My dear People of God,
Every time we celebrate the mysteries of our faith and particularly at Easter, the priest has the privilege of proclaiming once again the message of the apostles. Like St. Paul, he can stand before the congregation and proclaim, “We ourselves are proclaiming this good news to you” (Acts 13:32). And what is that “good news”, an expression from which we get “Gospel” in English? “That what God promised our ancestors he has brought to fulfillment for us, their children, by raising up Jesus” (Acts 13:32-33). It was the same “good news” preached by St. Peter at “Solomon’s Portico,” when he proclaimed, “The author of life you put to death, but God raised him from the dead; of this we are witnesses” (Acts 3:15).
The “good news” is the mystery of Jesus’ life-giving passion, death, and Resurrection. This is the Pascal Mystery. This is the mystery of God who loves us so much, that while we were still sinners, He gave us His only Son to suffer, die, and rise from the dead so that proclaiming this mystery we might have hope and sharing in this mystery we might have eternal life.
There is in fact no death without suffering and no resurrection without death. Our Lord Jesus Christ taught the interconnectedness of the three. He said, “Amen, amen, I say to you, unless a grain of wheat falls to the ground and dies, it remains just a grain of wheat; but if it dies, it produces much fruit” (John 12:24). Every Christian is invited to this mystery. “For whoever wishes to save his life will lose it, but whoever loses his life for my sake will save it” (Luke 9:24). If Christianity is the imitation of Christ, then the Christian must live this mystery.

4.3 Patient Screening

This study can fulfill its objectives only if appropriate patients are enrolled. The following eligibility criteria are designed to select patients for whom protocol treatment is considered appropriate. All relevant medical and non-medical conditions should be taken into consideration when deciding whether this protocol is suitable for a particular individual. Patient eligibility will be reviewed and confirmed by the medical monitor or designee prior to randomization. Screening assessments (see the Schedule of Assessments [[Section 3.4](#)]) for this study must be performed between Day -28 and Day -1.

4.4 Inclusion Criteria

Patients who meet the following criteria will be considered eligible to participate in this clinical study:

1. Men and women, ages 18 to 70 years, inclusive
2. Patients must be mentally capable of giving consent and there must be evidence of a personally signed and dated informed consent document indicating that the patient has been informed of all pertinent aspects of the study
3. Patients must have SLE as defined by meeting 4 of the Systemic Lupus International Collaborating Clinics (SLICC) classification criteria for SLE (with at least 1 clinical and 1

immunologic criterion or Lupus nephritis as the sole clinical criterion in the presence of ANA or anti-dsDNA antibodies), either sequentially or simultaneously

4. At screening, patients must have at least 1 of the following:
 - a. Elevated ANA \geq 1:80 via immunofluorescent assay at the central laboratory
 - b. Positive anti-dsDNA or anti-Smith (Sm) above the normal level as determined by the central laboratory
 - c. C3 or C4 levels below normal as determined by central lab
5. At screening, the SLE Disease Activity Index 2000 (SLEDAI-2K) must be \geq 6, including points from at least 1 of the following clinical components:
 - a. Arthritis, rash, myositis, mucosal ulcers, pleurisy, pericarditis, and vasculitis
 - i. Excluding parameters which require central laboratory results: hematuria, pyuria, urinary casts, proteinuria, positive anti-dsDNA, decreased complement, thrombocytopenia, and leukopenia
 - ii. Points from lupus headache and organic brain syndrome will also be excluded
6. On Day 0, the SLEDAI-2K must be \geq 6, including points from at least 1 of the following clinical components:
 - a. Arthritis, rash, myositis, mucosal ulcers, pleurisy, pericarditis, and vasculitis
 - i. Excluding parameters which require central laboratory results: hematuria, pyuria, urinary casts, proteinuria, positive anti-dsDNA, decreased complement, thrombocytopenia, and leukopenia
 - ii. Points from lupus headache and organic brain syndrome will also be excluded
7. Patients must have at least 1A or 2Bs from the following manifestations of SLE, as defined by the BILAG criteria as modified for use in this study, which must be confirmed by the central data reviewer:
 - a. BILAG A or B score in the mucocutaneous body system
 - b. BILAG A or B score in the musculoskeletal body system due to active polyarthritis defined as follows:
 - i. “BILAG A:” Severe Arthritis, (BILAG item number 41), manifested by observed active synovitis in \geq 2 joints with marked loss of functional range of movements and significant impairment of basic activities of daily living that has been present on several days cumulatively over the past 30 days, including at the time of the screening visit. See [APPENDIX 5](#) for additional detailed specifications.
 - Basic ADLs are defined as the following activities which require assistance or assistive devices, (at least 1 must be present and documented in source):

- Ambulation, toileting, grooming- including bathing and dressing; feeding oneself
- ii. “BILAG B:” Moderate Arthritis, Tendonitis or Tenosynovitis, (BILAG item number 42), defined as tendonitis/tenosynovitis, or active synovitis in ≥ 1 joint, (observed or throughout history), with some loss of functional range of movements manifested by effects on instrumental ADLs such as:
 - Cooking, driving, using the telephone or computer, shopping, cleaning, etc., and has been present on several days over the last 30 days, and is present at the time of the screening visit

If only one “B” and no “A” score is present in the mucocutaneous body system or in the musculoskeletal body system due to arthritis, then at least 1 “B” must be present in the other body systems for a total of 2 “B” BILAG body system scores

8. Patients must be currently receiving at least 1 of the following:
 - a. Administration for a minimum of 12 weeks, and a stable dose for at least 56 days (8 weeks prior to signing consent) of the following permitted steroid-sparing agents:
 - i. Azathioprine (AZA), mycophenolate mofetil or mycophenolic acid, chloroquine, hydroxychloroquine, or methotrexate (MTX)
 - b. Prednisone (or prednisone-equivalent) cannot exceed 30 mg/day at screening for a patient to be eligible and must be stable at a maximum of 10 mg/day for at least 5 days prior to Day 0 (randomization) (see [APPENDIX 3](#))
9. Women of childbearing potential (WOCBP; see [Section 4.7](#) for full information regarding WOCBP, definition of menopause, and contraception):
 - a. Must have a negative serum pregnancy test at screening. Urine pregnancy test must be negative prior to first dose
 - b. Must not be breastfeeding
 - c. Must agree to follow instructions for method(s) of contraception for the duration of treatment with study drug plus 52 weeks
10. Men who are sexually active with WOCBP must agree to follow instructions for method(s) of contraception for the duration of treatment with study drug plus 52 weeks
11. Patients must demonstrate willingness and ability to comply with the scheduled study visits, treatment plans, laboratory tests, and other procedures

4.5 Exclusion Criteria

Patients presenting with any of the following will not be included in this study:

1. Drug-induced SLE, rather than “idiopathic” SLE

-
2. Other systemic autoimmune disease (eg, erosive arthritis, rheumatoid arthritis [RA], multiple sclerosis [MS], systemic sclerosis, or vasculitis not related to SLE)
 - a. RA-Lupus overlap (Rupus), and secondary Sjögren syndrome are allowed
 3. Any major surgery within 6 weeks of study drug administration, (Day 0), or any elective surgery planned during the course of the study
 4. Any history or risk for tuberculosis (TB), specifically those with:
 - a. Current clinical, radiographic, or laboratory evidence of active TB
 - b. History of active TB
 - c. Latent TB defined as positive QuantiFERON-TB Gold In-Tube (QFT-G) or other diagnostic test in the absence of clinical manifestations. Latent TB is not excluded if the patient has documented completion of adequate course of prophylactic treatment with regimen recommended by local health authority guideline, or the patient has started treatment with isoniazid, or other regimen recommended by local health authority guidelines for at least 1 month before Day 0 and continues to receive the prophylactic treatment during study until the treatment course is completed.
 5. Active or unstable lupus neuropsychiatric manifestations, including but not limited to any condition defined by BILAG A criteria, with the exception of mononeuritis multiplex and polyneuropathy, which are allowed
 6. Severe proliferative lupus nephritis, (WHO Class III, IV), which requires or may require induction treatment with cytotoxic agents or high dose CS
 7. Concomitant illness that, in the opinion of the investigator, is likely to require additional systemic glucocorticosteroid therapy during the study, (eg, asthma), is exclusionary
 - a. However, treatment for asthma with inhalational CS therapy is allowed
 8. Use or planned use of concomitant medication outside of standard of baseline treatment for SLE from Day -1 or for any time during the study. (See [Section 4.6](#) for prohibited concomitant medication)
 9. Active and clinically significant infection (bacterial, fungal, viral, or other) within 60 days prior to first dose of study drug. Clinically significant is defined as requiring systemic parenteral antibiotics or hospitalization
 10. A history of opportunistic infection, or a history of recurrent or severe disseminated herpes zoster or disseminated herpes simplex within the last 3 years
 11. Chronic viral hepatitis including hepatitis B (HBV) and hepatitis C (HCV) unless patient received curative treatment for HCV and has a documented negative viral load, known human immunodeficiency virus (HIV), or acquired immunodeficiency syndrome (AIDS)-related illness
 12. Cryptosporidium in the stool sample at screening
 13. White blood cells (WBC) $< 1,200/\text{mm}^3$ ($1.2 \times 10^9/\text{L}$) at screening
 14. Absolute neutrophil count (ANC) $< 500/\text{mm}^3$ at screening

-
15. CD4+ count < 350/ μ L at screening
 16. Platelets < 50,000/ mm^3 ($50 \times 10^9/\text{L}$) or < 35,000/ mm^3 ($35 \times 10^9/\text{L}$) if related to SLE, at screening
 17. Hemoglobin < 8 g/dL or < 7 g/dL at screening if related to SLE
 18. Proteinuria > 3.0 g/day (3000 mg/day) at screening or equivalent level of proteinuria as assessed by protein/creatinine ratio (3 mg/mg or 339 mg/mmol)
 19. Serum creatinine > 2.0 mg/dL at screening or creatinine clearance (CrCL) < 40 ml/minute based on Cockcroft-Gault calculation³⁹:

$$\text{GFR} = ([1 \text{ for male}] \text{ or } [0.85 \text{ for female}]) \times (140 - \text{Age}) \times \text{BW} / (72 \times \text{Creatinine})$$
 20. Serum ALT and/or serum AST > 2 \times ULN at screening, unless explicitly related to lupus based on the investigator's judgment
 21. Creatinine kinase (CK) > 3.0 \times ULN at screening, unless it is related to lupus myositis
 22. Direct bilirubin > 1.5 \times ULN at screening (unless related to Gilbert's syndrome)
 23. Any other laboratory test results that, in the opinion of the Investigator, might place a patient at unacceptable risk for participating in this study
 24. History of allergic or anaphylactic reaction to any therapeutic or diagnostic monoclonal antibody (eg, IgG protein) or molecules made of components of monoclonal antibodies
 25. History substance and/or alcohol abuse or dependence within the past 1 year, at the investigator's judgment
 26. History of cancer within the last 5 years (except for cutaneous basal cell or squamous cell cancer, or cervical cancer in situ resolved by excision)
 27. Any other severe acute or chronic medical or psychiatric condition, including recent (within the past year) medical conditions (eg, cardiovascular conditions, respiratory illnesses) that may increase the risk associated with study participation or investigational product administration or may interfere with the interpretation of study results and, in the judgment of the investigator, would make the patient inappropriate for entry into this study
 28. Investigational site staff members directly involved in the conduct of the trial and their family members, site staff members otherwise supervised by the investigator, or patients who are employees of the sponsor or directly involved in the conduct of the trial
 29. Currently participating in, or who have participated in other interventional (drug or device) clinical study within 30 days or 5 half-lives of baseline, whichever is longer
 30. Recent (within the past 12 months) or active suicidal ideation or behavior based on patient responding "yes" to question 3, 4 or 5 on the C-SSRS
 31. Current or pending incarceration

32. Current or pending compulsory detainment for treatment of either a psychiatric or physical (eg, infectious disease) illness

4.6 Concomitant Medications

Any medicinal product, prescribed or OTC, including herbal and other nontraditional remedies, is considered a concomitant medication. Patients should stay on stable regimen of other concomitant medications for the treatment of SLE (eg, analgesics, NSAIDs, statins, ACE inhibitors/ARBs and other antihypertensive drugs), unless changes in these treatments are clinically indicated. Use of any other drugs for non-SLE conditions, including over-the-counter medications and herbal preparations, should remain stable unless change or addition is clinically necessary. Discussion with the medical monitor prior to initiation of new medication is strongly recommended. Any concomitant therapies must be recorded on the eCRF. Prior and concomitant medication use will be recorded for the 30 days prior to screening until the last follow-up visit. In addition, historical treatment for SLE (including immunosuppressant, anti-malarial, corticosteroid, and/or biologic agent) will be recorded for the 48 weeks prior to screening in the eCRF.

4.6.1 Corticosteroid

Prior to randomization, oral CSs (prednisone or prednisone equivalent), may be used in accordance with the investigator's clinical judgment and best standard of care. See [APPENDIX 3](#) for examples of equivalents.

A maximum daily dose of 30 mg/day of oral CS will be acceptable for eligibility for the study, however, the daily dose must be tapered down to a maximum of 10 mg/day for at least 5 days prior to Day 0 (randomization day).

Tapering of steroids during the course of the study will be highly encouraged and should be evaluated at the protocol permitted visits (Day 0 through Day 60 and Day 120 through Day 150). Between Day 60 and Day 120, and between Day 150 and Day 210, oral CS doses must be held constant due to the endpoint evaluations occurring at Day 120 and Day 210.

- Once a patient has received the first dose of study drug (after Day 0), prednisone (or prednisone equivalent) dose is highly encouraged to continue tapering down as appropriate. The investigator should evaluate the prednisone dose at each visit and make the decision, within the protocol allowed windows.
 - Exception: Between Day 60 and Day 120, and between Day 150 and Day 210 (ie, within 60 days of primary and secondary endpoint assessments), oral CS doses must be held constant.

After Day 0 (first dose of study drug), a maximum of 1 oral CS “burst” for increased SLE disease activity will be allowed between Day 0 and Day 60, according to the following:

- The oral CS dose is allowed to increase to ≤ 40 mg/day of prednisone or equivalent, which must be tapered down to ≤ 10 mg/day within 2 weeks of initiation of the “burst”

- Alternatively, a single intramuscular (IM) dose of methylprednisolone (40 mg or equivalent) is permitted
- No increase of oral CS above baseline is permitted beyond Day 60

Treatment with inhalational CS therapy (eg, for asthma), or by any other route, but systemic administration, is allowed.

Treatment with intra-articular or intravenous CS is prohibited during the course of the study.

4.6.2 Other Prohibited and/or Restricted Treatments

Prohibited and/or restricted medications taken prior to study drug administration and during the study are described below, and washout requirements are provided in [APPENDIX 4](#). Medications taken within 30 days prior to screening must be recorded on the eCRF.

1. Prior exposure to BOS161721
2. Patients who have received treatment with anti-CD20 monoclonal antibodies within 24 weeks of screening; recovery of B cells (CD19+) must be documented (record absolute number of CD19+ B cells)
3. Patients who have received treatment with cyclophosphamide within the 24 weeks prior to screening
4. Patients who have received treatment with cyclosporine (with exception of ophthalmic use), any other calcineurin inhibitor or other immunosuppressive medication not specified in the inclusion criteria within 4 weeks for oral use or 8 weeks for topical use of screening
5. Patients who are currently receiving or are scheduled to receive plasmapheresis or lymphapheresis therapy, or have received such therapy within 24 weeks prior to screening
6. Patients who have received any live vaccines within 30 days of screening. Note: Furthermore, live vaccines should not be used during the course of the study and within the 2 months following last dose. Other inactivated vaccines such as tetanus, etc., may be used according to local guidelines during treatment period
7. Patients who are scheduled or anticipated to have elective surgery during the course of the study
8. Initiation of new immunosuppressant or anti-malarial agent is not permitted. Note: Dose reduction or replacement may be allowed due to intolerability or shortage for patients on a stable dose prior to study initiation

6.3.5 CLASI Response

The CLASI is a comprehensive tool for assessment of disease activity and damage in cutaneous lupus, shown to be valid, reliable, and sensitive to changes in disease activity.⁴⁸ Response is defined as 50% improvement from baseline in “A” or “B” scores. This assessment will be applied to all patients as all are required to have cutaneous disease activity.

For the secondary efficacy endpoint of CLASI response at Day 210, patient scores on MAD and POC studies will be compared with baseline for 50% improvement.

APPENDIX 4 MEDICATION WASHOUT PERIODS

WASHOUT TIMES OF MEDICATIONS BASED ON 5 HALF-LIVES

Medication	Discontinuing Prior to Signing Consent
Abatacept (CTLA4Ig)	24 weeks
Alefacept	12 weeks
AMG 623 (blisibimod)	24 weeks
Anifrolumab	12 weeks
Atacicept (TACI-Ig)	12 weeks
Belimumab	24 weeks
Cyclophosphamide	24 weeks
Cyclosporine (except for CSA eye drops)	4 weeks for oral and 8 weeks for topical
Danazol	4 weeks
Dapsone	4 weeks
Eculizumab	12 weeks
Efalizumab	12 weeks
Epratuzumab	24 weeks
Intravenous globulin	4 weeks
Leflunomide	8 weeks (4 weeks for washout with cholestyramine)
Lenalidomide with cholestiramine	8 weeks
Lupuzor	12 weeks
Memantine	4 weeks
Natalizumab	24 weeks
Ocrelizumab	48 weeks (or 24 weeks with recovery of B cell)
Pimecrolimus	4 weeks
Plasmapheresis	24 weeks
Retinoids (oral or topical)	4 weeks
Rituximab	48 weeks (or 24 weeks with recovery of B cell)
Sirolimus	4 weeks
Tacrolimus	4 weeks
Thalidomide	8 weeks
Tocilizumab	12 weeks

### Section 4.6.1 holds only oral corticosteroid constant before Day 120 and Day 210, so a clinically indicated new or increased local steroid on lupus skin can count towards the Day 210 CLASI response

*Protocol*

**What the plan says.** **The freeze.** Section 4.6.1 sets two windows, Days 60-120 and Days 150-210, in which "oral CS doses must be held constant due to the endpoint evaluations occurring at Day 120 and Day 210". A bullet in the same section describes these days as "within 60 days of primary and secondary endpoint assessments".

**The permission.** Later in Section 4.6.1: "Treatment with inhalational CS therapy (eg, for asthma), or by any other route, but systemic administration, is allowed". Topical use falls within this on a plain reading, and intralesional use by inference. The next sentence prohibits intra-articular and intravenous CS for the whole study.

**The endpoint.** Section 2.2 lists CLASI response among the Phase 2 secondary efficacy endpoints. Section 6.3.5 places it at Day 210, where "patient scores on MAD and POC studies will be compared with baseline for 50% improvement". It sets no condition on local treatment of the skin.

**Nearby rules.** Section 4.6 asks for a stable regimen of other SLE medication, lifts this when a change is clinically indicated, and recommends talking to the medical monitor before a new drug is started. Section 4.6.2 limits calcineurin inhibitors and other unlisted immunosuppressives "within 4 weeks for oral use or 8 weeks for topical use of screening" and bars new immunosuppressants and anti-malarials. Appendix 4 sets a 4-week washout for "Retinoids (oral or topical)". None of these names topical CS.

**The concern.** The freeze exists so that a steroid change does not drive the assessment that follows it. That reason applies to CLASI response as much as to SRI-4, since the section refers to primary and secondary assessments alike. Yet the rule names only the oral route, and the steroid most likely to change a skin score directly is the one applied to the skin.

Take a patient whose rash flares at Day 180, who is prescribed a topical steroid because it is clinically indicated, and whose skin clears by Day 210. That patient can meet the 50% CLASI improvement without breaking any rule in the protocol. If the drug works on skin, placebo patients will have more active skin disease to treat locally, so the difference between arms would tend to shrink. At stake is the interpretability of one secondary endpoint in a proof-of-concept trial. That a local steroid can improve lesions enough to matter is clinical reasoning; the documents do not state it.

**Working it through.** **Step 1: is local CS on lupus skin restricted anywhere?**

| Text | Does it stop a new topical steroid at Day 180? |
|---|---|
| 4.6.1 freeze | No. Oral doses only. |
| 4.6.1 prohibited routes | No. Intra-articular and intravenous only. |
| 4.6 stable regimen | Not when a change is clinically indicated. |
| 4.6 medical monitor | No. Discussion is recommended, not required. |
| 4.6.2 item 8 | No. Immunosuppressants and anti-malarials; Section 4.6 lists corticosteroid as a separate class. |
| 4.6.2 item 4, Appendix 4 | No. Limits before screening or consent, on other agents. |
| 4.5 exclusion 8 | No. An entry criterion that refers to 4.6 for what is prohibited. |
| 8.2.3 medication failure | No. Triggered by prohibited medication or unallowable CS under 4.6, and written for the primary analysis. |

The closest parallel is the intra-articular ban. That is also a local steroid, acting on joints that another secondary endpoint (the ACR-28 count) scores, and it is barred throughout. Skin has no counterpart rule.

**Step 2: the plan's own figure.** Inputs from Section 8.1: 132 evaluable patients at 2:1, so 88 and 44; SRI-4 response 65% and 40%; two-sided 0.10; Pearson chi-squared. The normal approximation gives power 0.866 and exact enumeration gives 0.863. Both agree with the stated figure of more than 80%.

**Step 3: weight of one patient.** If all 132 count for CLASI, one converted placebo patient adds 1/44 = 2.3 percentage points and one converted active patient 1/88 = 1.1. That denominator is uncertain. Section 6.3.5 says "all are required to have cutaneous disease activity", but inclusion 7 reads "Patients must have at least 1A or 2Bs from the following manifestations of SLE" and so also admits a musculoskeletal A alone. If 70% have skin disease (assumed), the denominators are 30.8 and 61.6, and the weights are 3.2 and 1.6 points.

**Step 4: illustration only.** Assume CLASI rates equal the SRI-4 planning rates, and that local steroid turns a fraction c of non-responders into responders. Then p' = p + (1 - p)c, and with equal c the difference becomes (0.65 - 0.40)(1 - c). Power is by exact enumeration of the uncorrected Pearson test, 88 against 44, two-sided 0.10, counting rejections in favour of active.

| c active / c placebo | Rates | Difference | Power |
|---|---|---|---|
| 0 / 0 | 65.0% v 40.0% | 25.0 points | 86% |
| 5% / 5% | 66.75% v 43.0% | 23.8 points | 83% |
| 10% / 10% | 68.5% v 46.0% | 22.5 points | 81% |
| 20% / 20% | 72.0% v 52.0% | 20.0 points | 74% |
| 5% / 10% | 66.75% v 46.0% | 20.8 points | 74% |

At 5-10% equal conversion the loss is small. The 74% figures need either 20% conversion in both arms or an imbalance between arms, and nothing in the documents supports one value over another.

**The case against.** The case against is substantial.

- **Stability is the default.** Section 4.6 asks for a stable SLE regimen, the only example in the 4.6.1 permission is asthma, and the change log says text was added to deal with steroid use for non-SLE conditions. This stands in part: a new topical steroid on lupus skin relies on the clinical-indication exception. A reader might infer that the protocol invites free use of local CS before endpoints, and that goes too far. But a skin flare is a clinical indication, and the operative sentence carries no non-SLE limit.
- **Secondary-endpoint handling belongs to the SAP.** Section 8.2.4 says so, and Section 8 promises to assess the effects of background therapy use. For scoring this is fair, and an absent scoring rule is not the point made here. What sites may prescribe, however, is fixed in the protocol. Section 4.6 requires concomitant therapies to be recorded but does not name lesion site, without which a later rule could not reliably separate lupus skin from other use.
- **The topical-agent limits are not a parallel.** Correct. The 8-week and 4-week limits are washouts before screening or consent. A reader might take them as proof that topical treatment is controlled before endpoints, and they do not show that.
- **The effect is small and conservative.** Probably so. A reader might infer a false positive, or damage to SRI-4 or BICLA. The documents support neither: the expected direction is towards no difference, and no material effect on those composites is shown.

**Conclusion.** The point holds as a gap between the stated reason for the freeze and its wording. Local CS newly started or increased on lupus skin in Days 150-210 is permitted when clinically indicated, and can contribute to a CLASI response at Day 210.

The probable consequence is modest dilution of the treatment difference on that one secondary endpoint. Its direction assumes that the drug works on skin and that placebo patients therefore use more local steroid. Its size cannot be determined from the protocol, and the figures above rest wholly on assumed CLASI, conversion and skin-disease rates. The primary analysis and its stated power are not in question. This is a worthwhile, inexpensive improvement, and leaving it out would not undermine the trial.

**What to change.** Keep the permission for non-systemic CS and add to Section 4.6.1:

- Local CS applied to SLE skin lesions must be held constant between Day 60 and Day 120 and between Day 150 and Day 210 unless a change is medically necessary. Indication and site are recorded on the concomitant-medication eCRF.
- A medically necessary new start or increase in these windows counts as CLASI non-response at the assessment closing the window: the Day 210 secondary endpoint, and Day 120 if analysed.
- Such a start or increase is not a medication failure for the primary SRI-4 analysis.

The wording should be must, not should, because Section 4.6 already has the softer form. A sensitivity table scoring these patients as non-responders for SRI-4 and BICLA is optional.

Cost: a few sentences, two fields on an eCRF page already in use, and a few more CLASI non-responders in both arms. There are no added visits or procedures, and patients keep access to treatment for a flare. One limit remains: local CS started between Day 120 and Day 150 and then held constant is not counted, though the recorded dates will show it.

The Christian must begin where the mystery begins, with suffering. Human suffering can take many different forms. Usually we find suffering in illness and in loneliness and alienation. I think also that suffering comes from three crises that face humanity.
When we hear “crisis” spoken of today, people usually mean the economy. Many have lost jobs. Others have lost much, if not most, of their savings. Many in our area suffered through the loss of property during the last hurricanes. This is a material crisis, and it causes real suffering.
There is yet another “crisis.” This one is moral. This crisis manifests itself in the break-up of families, rising rates of drug addiction, promiscuity, and a disregard for human life, beginning with the life of the unborn. This moral crisis also causes serious suffering at a different level.
I think there is a third “crisis.” This one is cultural. The cultural crisis is intertwined with the other two, the economic and moral, to the extent that they all proceed from two major movements in our modern world: secularism and materialism. When we place our trust in “mammon” and forget God as the source of all good, then we suffer even more. This cultural crisis is seen most especially in the fundamental malaise of society. We mistake opinion for truth. We are unable to define what is objectively good. And we destroy beauty.
How do we respond to these crises and suffering in particular? The answer is rooted in the very “good news” proclaimed by the Gospels. Simply, we respond with the Truth. There is no Resurrection without a dying to self. That is the Truth, and Jesus taught and lived it. Any crisis can be an invitation to suffering, a suffering that transforms. Whatever suffering can be redemptive, if we embrace it with faith.
The Christian must not only preach the “good news.” The Christian must live the “good news.” The Christian must live the mystery of Christ’s passion, death and Resurrection. In this way the Christian witnesses to the Truth. As St. Paul so beautifully said —“Be imitators of me, as I am of Christ” (I Corinthians 11:1) — then the Christian must imitate Christ in every respect. In doing so, the Christian witnesses to the world the reason for hope (I Peter 3:15).
I recall the beautiful words spoken by Pope Benedict XVI when he visited our country a year ago this next week. “Show the world the reason for the hope that resonates within you. Tell others about the truth that sets you free” (Rally for Young People and Seminarians, Yonkers, New York, April 19, 2008).
Happy Easter! In whatever crisis you suffer, live the Truth. Witness to others the reason for your hope.
God love you!
+Glen John Provost
Bishop of Lake Charles